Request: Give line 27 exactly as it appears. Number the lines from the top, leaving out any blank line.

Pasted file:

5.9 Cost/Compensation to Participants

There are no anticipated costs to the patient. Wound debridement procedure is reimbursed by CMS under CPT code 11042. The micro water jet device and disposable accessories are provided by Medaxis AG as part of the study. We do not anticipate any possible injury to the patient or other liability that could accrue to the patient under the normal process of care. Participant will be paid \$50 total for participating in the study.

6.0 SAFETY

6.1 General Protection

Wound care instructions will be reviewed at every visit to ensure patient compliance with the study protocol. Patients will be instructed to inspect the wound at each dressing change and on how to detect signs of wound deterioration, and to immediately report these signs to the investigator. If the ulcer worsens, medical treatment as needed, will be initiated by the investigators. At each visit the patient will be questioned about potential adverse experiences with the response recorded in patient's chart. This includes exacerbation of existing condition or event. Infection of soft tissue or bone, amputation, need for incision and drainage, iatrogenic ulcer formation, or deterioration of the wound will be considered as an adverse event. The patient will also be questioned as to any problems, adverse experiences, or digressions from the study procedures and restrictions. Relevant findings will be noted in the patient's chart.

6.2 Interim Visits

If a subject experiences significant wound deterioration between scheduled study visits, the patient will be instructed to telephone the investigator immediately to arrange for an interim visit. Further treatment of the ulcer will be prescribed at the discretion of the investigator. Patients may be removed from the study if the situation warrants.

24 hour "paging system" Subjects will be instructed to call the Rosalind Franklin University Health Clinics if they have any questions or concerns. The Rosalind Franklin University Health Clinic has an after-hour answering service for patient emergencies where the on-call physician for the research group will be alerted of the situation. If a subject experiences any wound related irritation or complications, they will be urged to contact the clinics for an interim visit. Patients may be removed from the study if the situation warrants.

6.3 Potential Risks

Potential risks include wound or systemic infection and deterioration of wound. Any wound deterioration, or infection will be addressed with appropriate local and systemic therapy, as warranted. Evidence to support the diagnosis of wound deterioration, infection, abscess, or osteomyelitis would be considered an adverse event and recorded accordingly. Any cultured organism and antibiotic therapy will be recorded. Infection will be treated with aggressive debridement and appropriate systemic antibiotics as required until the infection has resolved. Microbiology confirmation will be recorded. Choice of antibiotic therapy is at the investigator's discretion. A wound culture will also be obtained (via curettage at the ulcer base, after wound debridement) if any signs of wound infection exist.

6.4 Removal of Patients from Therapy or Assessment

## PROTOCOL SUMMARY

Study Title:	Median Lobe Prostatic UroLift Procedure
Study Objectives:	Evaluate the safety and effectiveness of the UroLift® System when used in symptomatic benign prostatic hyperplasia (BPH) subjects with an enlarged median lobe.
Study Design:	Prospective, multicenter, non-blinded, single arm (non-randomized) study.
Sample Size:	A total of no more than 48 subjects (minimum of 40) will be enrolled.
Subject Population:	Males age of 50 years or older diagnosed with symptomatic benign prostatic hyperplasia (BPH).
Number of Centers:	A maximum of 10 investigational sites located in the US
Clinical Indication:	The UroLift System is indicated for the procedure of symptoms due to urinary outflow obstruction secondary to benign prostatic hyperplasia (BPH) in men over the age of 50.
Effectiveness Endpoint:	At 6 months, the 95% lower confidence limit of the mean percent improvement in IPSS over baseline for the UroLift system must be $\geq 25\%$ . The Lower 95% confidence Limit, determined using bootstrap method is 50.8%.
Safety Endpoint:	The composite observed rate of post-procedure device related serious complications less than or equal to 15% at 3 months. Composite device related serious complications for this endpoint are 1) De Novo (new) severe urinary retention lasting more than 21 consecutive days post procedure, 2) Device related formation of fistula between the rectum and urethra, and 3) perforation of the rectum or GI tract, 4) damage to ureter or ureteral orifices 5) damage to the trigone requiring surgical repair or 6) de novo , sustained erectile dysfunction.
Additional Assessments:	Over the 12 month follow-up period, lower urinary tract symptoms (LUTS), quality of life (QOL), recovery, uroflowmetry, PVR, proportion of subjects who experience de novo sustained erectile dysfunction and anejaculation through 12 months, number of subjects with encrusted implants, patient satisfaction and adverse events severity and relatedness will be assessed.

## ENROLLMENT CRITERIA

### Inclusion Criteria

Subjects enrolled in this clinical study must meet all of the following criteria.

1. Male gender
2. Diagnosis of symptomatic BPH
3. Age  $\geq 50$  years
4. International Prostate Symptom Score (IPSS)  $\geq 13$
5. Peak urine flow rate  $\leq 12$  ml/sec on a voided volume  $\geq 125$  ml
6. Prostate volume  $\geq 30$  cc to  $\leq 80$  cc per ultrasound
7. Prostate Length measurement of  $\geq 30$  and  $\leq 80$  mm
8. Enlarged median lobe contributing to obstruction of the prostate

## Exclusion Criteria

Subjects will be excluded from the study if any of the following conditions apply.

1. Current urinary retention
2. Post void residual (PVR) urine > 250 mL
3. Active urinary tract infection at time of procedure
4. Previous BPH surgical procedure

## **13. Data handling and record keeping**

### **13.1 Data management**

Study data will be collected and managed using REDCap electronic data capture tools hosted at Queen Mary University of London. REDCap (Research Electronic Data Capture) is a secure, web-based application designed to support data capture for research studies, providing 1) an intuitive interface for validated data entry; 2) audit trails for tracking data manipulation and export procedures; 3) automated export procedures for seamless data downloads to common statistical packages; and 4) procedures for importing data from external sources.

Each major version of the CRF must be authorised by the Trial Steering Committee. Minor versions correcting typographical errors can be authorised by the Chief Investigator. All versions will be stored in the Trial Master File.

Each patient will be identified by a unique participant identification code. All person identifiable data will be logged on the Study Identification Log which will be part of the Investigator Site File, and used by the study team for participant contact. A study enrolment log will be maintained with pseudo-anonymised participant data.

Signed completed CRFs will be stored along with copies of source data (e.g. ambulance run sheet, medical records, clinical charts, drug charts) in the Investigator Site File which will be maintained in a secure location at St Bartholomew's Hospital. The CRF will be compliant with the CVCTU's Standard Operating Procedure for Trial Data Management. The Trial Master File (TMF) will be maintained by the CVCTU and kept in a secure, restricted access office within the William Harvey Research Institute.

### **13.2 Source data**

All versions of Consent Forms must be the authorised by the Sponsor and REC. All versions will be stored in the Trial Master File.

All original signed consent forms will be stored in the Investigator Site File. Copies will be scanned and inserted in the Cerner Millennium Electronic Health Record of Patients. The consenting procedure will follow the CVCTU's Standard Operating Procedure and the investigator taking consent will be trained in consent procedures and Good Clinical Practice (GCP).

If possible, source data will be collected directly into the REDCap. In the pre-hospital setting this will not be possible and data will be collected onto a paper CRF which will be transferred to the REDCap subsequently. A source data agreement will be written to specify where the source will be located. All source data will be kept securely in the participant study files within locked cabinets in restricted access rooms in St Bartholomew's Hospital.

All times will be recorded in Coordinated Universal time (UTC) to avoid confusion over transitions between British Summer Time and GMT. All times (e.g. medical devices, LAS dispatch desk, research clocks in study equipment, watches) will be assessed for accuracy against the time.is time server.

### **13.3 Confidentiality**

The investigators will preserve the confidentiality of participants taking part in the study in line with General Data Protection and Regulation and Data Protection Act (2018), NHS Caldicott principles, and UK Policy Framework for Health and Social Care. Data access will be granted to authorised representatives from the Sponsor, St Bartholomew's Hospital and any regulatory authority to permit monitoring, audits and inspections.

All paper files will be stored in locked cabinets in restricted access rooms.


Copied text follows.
2. Diagnosis of symptomatic BPH